When he adhered to neutrality despite the bitterness of historical memory
The morals of King Abdulaziz during World War I contradicts the bad nature of the Ottomans and their malicious policy
In the year 1915, the First World War, with all its evil and pain, spread an atmosphere of anguish and bitterness. The Ottomans, who relied so much on their former reputation as an Empire, that spread its influence reached to central Europe began to recede and the emperor has been considered the sick man. It, also, did not succeed in staying in the neutral zone between the Axis Powers and the Allies, and their involvement in the war was more of like someone who killed himself. To explain, the regions, the Ottomans colonized, were stripped from them one after the other, as well as the countries, they abandoned, voluntarily, in failed deals for the sake of preserving their declining Ottoman Empire. Libya, Tunisia and Algeria were sold to France, Italy, and Palestine to the English. Still that was not but a mere price for the horrible crimes and their lack of deep understanding of the grumbling of the peoples, who were exhausted by their occupation, and foretelling their yearn to expel them.
The Saudis… and hope
In the middle of the Arabian Peninsula and at the beginning of 1916, King Abdulaziz bin Abdul rahman Al Saud had recaptured Najd and Al-Ahsa, and was on his way to unite the outskirts of the Arabian Peninsula and include them in his homeland. Those quick achievements made by the young king pushed the great and regional powers, surrounding the Arabian Peninsula, to pay attention to his influence and the size of his rapid and decisive achievement. Therefore, King Abdulaziz was able to gain recognition by the British and Ottomans of the influence of his emerging state.
The founder's pivotal policy overcame the expansion of international forces, and preserved the gains during the unification stage.
The situation in the Arabian Peninsula and the repercussions of the First World War
Overnight, Medina became the scene of the third of the Arab liberation battles against the Ottoman occupier in (1914) and beyond. After King Abdulaziz was able to unite Al Qassim and Al-Ahsa after expelling the Ottomans from them. Such great victory, motivated the Arabs to quickly get rid of the Ottoman occupier. Hence, this has turned Medina to a battlefield, in which the battle lasted for a long time against the Turkish Fakhri Pasha, yet ended with his expulsion together with his Turkish garrison from the Arabian Peninsula.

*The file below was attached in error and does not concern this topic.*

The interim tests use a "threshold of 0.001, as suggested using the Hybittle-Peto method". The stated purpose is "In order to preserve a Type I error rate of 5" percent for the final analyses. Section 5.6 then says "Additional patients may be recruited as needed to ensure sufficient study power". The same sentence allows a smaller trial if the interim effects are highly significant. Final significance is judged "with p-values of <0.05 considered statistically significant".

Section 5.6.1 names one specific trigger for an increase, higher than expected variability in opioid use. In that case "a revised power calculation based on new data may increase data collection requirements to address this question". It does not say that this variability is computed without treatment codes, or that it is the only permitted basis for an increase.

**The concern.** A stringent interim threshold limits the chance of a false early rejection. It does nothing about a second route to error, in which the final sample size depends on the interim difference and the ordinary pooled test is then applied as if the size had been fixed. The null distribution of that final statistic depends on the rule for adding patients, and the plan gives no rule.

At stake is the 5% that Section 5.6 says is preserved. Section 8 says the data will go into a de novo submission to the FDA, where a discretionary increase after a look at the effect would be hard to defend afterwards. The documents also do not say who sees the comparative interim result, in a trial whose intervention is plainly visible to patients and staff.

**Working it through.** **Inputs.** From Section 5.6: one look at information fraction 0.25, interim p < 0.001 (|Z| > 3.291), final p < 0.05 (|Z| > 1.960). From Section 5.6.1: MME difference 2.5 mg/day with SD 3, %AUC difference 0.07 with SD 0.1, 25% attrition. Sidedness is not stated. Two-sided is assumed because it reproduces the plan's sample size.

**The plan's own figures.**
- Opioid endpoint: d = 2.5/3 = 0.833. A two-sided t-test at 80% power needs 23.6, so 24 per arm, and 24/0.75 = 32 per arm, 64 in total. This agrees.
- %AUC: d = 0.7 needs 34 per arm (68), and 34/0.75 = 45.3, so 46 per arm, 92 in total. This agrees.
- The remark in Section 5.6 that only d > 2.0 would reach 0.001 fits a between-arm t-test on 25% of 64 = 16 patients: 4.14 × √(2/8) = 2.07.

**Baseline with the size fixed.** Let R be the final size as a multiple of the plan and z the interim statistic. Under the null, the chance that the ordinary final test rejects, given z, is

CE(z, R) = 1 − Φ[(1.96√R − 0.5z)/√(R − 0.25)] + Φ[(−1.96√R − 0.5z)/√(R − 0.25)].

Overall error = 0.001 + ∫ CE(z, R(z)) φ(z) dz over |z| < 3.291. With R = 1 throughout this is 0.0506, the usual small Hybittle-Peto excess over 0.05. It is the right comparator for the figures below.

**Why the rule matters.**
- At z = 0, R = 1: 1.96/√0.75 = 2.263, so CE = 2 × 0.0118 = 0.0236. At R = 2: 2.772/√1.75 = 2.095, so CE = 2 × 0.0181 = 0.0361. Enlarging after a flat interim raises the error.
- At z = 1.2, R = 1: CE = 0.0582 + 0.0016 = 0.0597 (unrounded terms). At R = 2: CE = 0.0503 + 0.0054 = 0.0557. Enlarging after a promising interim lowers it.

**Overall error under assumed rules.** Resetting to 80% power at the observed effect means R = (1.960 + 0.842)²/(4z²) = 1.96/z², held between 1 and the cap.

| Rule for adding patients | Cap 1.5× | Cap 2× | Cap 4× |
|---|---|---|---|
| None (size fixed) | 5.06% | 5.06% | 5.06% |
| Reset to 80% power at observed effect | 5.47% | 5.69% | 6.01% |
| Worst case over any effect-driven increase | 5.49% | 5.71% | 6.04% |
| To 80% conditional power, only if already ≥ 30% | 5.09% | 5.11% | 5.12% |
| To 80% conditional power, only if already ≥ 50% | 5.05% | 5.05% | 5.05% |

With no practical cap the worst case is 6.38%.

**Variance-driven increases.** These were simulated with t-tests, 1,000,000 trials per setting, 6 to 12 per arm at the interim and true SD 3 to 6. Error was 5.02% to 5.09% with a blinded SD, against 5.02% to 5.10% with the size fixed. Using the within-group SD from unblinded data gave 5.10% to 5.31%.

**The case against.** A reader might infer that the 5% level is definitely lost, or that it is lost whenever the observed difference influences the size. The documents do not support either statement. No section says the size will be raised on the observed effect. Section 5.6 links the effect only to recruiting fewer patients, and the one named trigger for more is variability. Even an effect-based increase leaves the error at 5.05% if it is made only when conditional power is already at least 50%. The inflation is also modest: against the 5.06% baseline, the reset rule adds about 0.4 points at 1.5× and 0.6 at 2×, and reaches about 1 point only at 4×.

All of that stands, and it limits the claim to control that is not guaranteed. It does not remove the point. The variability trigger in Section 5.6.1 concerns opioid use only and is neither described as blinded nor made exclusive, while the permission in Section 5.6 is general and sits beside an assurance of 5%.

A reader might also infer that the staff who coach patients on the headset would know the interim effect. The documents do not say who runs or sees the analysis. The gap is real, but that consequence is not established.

The King and the Uniting Strategy
King Abdul Aziz adhered to the kind of views, that he was raised upon and worked for. He aimed to unite above all else, and believed that the peoples are the ones that should rule, manage their own affairs, and solve their differences and problems without any foreign interference in their country. All the founder’s efforts, treaties, correspondences and alliances were laying the brick in the path of unifying the Saudi homeland on the Arabian Peninsula. Therefore, he did not surrender to the Ottomans’ attempts to drag him into their losing war and weak alliances, while, at the same time, they were trying to disrupt the Saudi national project by supporting his opponents and enemies from all sides.
The founder’s foretelling future events
King Abdulaziz spared his homeland the scourge of World War I (1914-1918), forming a position, through which he managed to protect his countrymen and unite their word. The founder sent several letters to the local governors and rulers in the Arabian Peninsula, inviting them to adhere to unity after the dangerous developments and repercussions, following the outbreak of world war. Yet, no one responded, and the responses were varied and contradictory, preferring self-interest and personal position of the conflicting forces over the public interest, as King Abdulaziz wanted to do.